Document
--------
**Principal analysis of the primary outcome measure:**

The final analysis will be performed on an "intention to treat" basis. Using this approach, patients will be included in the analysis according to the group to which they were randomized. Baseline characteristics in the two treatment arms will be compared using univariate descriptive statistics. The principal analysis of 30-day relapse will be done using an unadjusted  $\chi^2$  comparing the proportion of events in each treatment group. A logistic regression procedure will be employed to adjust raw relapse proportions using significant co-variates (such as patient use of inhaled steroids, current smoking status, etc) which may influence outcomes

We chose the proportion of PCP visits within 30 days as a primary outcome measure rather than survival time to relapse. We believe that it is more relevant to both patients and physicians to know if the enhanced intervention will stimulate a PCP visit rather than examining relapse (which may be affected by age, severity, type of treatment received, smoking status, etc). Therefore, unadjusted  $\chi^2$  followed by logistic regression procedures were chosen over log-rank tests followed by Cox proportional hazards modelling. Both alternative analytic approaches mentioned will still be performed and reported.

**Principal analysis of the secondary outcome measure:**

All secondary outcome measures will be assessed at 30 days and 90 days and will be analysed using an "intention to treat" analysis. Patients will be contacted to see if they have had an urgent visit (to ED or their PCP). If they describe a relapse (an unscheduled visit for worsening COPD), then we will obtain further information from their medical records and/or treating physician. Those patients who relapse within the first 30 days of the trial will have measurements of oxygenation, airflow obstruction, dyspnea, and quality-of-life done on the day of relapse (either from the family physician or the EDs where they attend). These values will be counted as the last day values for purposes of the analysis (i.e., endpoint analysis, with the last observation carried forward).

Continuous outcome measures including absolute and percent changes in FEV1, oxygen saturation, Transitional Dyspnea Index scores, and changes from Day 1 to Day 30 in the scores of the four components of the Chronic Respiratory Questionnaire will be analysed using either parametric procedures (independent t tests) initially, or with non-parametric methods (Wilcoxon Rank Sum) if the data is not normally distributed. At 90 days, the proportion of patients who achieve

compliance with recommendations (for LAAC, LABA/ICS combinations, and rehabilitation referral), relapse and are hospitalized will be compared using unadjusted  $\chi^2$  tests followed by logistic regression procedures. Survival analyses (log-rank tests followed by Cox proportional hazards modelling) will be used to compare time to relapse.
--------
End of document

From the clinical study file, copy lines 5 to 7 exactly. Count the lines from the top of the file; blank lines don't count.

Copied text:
All secondary outcome measures will be assessed at 30 days and 90 days and will be analysed using an "intention to treat" analysis. Patients will be contacted to see if they have had an urgent visit (to ED or their PCP). If they describe a relapse (an unscheduled visit for worsening COPD), then we will obtain further information from their medical records and/or treating physician. Those patients who relapse within the first 30 days of the trial will have measurements of oxygenation, airflow obstruction, dyspnea, and quality-of-life done on the day of relapse (either from the family physician or the EDs where they attend). These values will be counted as the last day values for purposes of the analysis (i.e., endpoint analysis, with the last observation carried forward).

Continuous outcome measures including absolute and percent changes in FEV1, oxygen saturation, Transitional Dyspnea Index scores, and changes from Day 1 to Day 30 in the scores of the four components of the Chronic Respiratory Questionnaire will be analysed using either parametric procedures (independent t tests) initially, or with non-parametric methods (Wilcoxon Rank Sum) if the data is not normally distributed. At 90 days, the proportion of patients who achieve

compliance with recommendations (for LAAC, LABA/ICS combinations, and rehabilitation referral), relapse and are hospitalized will be compared using unadjusted  $\chi^2$  tests followed by logistic regression procedures. Survival analyses (log-rank tests followed by Cox proportional hazards modelling) will be used to compare time to relapse.